Mother Seton also didn’t let sky-gazing become an end in itself, but drew from it an urgent need to do God’s work. “Let us be courageous with love and zeal to fulfill the will and order of Providence,” she said.
The same grace that fueled the Apostles who founded the Church energized Mother Seton’s congregation of religious sisters, who went on to found schools, orphanages, hospitals and more.
As Pope John XXIII said, when Mother Seton was beatified in 1963, “In a house that was very small, but with ample space for charity, she sowed a seed in America which by Divine Grace grew into a large tree.” St. John Paul II said, “the country’s Catholic school system began under the leadership of Saint Elizabeth Ann Seton.”
What great work will our own lives begin, in our families and our parishes, if we follow in her footsteps?
There is a third lesson Jesus left us with at the Ascension: His most consoling message ever.
In Matthew’s account of the passion, before Jesus ascends, he says: “Behold, I am with you always, until the end of the age.”
The disciples on the road to Emmaus had discovered how the Risen Jesus would remain when they invite him to “Stay with us.”
In answer, Jesus “took bread, said the blessing, broke it, and gave it to them. With that their eyes were opened and they recognized him, but he vanished from their sight.”
The message was clear: Jesus would remain in the Eucharist.
Elizabeth recaptured the ENTHUSIASM of her girlhood at an unexpected moment in her adulthood.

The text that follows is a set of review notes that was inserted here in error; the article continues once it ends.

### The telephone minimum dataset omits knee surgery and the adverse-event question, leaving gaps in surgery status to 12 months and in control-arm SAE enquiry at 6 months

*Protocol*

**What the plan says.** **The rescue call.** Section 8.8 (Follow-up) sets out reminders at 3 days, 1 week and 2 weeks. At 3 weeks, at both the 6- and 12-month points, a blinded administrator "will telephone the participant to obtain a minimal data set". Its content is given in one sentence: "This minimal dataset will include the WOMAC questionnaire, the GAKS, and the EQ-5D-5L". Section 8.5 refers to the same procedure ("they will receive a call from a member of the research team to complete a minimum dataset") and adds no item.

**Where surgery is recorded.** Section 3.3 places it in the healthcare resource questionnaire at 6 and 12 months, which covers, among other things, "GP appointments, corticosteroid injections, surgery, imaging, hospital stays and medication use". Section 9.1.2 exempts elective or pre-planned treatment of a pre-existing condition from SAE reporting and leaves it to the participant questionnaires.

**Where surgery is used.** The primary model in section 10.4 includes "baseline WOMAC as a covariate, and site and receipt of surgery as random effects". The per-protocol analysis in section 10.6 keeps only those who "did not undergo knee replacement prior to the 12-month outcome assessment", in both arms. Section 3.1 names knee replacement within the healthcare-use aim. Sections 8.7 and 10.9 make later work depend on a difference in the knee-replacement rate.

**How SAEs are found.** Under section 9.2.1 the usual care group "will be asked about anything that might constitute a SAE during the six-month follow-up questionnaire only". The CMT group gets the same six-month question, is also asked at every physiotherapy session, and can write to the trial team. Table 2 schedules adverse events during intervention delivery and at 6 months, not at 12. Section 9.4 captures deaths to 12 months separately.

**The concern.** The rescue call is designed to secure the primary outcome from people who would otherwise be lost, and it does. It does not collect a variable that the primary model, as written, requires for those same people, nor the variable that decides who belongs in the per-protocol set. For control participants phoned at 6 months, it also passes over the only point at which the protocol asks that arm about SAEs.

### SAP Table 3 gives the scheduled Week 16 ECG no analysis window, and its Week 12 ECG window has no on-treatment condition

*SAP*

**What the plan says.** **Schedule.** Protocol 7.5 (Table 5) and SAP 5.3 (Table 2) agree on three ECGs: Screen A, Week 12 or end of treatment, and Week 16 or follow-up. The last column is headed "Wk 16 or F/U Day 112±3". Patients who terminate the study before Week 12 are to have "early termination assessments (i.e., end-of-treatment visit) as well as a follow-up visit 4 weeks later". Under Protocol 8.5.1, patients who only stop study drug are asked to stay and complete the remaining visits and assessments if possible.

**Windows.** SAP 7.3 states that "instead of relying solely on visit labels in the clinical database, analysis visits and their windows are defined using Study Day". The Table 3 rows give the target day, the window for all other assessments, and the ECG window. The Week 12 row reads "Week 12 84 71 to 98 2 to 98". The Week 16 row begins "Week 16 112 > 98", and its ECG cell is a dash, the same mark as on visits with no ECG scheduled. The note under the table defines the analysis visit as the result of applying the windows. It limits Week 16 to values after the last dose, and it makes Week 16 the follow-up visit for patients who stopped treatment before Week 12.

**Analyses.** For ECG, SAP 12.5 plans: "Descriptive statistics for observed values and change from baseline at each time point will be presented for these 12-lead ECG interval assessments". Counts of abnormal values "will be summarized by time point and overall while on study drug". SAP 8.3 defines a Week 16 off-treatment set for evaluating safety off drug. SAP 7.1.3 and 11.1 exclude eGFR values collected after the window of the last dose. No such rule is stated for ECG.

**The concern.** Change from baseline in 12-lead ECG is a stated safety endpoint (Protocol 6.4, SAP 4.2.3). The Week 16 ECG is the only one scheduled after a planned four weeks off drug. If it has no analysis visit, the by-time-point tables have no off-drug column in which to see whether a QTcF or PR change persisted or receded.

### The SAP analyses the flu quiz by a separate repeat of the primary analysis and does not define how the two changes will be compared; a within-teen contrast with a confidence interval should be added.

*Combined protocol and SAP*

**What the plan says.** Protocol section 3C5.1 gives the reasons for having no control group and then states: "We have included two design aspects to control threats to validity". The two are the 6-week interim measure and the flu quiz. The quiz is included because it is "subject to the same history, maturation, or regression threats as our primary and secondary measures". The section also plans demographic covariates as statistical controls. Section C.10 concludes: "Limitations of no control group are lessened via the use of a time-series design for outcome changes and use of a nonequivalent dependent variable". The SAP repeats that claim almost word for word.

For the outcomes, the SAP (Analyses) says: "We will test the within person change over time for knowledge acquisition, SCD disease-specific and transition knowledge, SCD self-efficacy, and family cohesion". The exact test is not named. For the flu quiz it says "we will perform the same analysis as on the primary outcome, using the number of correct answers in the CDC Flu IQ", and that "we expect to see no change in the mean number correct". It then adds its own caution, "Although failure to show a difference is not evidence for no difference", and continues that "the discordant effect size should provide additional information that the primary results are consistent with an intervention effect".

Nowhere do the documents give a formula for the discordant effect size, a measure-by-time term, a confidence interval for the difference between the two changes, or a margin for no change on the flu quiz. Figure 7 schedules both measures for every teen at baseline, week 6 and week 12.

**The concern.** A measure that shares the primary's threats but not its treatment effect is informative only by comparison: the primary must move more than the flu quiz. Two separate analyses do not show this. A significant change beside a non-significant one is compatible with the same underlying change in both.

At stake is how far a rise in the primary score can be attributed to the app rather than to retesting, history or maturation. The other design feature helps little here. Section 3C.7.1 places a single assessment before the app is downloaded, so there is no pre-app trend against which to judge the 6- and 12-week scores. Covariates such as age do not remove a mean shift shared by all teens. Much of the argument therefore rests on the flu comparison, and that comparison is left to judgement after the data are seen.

During her time in Italy in 1804, she was invited to Mass in Tuscany. When the priest said the words of consecration and raised the host, an Italian friend told her, “This is what they call [the] real PRESENCE.”
When she wrote down the story, Elizabeth’s ecstatic capital letters returned, and thereafter the Blessed Sacrament replaced the sky as the place she gazed to see God. “At last, God is mine and I am his!” she said at her first Holy Communion, and spent a life imitating the self-gift of her Eucharistic Lord.
So, think of Mother Seton this Ascension.
Look up at the sky, where Mother Seton has joined Kitty and her mother.
Ask her intercession to gain some of the ENTHUSIASM she had for the PRESENCE of Christ in the Eucharist.
“Christ has not gone away but is with us forever,” said Pope Benedict XVI.
Find him in the Eucharist, bringing strength and grace to our lives.
TOM HOOPES, author most recently of The Rosary of Saint John Paul II, is writer in residence at Benedictine College in Kansas, where he teaches. A former reporter in the Washington, D.C., area, he served as press secretary for the U.S. House Ways & Means Committee Chairman and spent 10 years as editor of the National Catholic Register newspaper and Faith & Family magazine. His work frequently appears in the Register, Aleteia, and Catholic Digest. He lives in Atchison, Kansas, with his wife, April, and has nine children.
Image: The Ascension of Jesus (The Ascension), by Harry Anderson
This reflection was originally published in 2019. To read all of our Seton Reflections, click here.